U.S. Department Of Justice And California Child Care Facility Reaches Settlement For Failure To Accommodate Child With Diabetes

CATEGORY: Private Education Matters
CLIENT TYPE: Private Education
DATE: Mar 04, 2020

The U.S. Department of Justice entered into a settlement with Community First School Corp. (CFS), a California company that provides early education, childcare, and before- and after- school care, to resolve a complaint that CFS failed to accommodate a child with diabetes.  According to the settlement agreement, a child attending CFS was diagnosed with type 1 diabetes.  After the child’s diagnosis, she required a continuous glucose monitor that provided electronic blood glucose readings on an iPhone application.  The child’s parents provided CFS with an iPhone and a small remote transmitter and requested that CFS keep both devices within twenty feet of their child at all times so that her continuous glucose monitor could transmit readings of the child’s blood glucose levels to the provided iPhone and the parents’ iPhones.  The child could have worn a belt with the small remote transmitter, which she did at another childcare facility.  If an alarm rang on the iPhone indicating that the child’s blood sugar was low, the parents requested that CFS give the child juice.  CFS declined to provide the requested accommodations so the parents had to remove their child from the facility.

Title III of the Americans with Disabilities Act (Title III) prohibits places of public accommodation, such as schools, colleges, universities, and childcare facilities, from discriminating against or excluding individuals based on disability in the full and equal enjoyment of their goods and services.  Under Title III, a public accommodation must make reasonable modifications in policies, practices, or procedures where such modifications are necessary to afford such goods, services, facilities, privileges, advantages, or accommodations to individuals with disabilities unless the public accommodation can demonstrate that making the reasonable modification is a fundamental alteration to the nature of such goods and services.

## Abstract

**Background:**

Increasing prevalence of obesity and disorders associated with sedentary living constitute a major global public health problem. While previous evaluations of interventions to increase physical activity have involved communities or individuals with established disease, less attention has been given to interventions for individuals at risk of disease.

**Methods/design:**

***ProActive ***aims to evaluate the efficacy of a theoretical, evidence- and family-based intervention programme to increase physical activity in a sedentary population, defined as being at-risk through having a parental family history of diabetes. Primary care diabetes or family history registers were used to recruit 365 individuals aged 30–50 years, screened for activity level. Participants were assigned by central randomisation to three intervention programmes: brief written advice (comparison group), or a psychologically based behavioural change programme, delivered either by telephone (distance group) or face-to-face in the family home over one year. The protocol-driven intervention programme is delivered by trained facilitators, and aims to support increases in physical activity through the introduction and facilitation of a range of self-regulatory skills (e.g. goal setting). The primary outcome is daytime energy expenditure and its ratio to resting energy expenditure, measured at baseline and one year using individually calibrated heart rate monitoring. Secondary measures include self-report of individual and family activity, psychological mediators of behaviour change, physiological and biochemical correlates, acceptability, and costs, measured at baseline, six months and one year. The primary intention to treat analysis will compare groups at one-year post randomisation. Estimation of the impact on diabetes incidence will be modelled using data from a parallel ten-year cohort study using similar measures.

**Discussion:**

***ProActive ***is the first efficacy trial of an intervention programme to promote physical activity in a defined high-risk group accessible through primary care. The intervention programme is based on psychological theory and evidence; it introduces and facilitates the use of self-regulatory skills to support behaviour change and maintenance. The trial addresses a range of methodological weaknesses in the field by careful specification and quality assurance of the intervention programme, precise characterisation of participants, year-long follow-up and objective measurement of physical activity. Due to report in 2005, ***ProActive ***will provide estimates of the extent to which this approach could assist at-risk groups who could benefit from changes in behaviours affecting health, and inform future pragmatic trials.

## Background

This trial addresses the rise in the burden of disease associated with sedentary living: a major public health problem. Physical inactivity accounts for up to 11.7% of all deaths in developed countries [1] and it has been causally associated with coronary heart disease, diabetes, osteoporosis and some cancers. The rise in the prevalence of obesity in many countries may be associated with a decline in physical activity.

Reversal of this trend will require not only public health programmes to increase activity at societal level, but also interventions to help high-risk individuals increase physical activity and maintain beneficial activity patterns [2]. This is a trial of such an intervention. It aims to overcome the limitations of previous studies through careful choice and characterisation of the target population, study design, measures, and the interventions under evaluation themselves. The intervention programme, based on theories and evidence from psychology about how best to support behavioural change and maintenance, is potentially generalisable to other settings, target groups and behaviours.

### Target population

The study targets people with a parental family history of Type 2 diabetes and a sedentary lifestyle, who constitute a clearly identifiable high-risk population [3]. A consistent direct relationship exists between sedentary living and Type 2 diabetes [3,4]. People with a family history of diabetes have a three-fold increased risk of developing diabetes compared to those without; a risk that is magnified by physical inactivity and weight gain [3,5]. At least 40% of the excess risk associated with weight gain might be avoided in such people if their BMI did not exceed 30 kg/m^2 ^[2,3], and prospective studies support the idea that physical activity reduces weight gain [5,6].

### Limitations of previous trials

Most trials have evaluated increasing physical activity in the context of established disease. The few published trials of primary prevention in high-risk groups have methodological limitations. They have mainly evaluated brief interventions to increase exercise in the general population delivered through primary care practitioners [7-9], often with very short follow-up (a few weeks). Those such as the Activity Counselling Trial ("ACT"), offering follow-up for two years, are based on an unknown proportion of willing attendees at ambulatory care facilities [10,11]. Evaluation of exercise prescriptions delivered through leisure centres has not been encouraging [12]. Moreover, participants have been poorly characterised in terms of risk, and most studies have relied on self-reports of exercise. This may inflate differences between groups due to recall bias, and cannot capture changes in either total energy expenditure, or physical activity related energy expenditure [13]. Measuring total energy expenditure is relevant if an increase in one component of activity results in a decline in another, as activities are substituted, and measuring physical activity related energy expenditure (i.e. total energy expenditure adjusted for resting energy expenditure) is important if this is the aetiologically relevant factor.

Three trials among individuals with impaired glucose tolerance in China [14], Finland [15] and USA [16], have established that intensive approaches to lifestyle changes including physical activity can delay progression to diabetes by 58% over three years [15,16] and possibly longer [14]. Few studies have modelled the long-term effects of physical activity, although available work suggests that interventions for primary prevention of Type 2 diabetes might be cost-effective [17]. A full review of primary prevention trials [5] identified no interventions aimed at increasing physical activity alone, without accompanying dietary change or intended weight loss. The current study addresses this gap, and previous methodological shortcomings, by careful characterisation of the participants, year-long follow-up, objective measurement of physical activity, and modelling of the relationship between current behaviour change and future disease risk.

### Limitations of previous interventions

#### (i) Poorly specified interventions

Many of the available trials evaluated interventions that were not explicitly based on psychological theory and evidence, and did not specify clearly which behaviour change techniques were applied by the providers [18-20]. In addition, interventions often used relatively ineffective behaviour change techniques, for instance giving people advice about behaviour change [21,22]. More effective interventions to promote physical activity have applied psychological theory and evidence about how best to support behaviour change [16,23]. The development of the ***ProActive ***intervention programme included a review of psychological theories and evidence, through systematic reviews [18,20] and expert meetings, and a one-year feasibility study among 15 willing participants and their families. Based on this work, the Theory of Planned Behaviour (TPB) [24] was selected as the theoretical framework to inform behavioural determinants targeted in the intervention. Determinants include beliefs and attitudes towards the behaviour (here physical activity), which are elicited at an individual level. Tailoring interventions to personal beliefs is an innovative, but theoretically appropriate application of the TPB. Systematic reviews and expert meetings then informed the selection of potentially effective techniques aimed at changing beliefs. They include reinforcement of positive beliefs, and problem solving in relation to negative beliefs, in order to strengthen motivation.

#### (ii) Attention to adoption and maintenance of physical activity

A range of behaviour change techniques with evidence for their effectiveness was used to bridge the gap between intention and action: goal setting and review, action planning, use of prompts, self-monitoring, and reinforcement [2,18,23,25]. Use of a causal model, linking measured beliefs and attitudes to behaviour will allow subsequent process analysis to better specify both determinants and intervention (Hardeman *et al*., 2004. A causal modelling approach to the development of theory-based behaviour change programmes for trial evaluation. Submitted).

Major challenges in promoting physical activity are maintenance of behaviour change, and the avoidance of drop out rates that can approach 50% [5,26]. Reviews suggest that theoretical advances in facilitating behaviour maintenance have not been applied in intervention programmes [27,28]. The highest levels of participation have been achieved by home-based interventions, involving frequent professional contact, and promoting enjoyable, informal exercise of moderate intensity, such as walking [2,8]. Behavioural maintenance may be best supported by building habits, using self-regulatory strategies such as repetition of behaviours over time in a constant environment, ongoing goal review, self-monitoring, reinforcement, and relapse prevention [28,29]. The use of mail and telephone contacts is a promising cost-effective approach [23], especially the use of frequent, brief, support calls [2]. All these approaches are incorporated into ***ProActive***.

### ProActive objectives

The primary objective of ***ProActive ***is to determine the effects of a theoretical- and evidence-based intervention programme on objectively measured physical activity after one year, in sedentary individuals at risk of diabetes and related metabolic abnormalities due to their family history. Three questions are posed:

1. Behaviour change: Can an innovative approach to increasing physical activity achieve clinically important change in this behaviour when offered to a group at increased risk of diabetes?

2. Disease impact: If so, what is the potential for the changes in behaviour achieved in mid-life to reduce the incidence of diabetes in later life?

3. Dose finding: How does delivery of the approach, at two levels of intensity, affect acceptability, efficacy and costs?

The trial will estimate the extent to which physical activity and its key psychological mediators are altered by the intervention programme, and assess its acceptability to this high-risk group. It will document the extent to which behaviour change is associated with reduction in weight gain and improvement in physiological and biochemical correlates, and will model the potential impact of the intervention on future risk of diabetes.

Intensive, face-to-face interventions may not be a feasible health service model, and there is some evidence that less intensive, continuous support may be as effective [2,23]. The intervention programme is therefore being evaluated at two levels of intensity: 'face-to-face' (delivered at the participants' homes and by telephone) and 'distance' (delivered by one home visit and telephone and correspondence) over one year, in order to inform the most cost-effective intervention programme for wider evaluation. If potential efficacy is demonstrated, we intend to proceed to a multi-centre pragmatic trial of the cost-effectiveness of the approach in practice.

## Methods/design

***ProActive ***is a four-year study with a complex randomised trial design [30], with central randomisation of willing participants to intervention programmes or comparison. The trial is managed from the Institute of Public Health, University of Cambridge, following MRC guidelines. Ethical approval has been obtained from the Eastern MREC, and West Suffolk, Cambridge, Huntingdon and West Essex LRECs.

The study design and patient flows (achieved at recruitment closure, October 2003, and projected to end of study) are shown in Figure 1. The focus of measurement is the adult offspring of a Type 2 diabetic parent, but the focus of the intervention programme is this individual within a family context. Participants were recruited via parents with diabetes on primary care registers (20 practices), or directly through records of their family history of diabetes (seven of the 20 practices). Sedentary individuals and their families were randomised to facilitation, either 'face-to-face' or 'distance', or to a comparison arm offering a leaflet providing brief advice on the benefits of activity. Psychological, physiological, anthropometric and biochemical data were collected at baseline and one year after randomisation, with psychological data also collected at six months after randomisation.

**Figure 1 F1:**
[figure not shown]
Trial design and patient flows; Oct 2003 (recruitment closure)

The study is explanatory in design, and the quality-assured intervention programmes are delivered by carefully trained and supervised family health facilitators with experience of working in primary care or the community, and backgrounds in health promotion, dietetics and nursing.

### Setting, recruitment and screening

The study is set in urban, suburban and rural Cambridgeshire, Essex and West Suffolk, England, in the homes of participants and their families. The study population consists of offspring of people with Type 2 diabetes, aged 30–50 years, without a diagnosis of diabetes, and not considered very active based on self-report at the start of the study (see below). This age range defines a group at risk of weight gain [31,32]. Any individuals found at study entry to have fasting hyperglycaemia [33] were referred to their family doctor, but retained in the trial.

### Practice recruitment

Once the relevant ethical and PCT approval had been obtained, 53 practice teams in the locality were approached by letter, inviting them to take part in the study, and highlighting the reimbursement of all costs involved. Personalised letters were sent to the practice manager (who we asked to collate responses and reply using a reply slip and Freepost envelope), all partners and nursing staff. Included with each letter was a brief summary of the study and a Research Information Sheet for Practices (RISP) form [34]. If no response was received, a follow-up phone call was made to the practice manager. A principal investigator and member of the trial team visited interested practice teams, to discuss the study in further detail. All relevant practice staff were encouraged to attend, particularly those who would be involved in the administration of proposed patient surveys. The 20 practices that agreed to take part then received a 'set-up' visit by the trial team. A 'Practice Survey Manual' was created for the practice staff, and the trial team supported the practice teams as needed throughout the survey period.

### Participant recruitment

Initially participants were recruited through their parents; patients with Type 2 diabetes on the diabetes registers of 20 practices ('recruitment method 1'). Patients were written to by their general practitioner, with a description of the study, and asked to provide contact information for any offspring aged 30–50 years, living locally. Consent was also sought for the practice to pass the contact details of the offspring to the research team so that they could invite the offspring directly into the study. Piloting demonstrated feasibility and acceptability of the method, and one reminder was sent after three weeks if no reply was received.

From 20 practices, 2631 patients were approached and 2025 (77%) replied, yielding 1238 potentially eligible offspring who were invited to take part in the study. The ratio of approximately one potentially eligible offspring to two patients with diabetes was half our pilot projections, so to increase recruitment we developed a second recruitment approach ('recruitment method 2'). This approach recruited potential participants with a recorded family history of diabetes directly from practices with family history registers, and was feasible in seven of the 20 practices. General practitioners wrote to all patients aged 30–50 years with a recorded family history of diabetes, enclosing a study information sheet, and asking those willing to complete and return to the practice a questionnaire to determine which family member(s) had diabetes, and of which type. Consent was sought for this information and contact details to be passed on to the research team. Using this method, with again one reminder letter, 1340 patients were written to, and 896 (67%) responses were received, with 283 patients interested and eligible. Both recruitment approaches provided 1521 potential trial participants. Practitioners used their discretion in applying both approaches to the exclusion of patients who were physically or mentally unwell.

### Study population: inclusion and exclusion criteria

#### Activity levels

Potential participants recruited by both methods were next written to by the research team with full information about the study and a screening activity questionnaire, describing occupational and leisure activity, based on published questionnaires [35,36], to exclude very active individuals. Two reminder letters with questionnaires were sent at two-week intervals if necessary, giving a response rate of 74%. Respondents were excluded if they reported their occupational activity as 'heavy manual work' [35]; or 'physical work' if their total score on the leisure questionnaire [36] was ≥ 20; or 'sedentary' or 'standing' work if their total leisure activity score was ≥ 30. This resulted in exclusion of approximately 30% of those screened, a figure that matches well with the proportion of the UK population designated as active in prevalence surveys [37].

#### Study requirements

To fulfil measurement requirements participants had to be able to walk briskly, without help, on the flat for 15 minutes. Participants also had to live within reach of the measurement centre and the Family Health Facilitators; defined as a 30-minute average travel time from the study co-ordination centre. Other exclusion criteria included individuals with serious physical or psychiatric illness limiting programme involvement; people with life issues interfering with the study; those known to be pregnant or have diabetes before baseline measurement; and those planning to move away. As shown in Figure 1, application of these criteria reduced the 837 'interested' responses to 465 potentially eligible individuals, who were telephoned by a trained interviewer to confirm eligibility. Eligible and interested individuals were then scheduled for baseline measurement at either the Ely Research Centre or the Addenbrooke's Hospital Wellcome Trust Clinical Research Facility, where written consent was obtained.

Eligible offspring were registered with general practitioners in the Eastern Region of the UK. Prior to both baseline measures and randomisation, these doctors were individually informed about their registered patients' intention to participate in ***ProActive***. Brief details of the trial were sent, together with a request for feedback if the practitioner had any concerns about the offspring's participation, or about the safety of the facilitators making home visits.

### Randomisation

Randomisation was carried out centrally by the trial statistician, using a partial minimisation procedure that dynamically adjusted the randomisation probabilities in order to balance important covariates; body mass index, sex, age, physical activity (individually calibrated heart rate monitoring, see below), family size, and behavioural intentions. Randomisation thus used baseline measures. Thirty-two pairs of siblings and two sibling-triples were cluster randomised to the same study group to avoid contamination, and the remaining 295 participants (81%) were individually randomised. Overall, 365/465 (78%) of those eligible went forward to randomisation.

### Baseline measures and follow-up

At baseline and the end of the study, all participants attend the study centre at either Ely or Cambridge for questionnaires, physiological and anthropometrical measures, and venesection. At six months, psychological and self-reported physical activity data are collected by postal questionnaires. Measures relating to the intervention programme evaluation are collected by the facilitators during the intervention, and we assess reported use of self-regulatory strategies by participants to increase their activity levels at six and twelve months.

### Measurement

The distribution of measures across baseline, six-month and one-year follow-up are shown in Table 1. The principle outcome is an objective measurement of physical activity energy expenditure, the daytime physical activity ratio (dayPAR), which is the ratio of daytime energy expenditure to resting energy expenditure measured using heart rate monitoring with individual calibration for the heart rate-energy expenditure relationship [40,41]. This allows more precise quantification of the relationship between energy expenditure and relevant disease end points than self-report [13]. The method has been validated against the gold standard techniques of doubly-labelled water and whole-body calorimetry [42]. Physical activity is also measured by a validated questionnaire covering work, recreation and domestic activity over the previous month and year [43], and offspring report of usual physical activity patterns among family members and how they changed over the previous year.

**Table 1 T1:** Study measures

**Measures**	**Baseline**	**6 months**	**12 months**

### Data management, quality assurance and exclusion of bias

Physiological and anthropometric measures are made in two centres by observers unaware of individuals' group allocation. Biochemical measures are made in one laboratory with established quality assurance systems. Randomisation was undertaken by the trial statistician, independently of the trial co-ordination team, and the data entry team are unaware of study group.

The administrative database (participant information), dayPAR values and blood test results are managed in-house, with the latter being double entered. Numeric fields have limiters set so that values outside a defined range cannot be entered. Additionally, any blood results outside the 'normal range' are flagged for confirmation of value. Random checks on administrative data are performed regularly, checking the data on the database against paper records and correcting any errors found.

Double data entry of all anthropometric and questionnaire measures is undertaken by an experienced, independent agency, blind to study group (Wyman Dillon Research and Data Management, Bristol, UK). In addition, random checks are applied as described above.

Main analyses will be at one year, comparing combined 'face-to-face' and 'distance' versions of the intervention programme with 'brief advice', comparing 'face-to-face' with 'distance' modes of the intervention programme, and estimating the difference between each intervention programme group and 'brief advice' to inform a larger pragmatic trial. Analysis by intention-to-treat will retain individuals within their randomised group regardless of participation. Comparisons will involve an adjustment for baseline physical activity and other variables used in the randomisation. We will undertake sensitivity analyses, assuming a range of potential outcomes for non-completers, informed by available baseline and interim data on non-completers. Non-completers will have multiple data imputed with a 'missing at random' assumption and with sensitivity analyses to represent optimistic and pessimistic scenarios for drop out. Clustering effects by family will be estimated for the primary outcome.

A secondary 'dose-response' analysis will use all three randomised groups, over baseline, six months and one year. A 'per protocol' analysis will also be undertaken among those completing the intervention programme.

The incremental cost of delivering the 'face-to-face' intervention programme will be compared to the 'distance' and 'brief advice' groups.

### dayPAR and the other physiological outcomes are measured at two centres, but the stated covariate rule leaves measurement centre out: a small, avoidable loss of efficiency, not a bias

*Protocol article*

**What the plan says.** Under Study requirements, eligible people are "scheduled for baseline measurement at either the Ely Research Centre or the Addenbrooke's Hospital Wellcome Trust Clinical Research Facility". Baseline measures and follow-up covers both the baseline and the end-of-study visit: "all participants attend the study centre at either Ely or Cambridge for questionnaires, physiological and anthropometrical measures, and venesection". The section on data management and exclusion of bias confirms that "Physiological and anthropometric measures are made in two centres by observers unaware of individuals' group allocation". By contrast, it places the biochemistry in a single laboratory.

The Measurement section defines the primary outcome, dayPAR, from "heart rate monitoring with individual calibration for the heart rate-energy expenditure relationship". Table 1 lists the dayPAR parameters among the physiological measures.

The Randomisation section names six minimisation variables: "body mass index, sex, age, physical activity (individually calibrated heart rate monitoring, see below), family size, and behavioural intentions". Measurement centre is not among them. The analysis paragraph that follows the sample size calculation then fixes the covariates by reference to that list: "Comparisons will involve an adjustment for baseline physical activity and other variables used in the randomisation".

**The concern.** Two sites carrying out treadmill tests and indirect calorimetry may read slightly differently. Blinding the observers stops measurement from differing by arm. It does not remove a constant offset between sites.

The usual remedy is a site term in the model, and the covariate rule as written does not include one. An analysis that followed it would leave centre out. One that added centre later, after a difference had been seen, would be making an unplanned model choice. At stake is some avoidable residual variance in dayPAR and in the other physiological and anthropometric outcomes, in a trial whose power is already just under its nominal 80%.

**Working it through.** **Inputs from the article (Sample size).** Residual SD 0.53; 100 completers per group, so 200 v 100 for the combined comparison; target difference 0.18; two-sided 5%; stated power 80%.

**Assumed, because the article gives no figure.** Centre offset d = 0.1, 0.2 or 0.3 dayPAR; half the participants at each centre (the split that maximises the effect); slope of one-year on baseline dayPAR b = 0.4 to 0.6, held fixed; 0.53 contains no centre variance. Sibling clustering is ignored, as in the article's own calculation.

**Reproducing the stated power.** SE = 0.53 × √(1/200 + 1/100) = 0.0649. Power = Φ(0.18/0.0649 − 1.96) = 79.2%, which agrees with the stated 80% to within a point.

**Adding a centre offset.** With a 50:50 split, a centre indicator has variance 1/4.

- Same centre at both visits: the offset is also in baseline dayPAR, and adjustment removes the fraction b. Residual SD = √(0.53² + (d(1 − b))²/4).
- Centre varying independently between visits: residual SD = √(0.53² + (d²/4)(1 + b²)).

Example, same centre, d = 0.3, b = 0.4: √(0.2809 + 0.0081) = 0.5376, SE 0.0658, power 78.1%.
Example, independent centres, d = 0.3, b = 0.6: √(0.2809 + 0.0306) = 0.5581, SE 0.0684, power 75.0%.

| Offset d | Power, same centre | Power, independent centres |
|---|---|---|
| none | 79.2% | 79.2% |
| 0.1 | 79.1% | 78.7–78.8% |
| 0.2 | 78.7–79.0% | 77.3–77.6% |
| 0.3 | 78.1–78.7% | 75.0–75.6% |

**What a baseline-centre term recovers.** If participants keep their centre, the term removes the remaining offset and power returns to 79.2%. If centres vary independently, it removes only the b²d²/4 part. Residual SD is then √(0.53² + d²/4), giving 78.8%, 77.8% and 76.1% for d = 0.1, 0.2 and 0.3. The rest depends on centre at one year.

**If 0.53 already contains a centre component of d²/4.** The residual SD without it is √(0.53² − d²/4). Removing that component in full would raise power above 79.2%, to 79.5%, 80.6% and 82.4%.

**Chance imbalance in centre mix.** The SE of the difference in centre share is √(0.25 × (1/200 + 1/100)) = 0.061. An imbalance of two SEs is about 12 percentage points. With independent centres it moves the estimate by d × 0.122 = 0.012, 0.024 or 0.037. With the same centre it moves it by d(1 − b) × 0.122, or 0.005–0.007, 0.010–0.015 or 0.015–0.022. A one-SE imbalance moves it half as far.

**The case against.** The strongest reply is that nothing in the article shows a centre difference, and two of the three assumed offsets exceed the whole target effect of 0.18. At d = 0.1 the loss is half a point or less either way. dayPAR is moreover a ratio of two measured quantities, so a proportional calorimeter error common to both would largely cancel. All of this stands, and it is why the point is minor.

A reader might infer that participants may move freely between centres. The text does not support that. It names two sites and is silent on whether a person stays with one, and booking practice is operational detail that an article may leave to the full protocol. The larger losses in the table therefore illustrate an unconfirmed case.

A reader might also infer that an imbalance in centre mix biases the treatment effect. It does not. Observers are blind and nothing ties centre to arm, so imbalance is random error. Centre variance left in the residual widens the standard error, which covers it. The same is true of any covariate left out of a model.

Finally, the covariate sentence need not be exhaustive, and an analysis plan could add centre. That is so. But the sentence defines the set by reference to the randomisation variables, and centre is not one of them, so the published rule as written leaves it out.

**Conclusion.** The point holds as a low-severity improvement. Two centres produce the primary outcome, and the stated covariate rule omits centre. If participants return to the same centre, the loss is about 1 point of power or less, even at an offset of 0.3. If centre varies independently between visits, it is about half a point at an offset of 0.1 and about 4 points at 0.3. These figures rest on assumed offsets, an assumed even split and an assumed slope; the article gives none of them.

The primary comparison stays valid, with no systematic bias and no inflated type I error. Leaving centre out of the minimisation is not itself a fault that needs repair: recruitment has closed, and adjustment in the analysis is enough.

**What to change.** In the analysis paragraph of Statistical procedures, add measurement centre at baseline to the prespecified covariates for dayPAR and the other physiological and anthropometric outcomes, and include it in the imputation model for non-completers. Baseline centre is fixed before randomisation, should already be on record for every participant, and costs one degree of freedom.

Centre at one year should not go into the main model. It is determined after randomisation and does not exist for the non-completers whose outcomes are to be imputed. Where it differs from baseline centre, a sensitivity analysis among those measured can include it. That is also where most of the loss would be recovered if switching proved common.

The Department of Justice determined that CFS discriminated against the parents and their daughter in violation of Title III by failing to make reasonable modifications that were necessary for the parents and their daughter to participate in and benefit from CFS services, which forced the parents to remove their daughter from CFS.

As a condition of the settlement, CFS is required to make reasonable modifications for individuals with disabilities in the future and to adopt and implement written policies on nondiscrimination, the reasonable modification process, diabetes management consistent with the National Diabetes Education Program’s Sample Diabetes Medical Management Plan, and information for parents or guardians of children with disabilities on how to request reasonable modifications.  CFS must also provide live training to all employees on the nondiscrimination requirements of Title III, which includes training on diabetes management, considering requests for reasonable modifications, and providing reasonable modifications to enrolled children.  CFS must also pay $15,000 to the parents and $2,500 to the United States Treasury.


While this settlement is only binding on CFS, it provides a valuable reminder of the obligations imposed by Title III on places of public accommodation, such as schools, colleges, universities, and childcare facilities, to provide reasonable modifications to permit individuals with disabilities to participate in their services.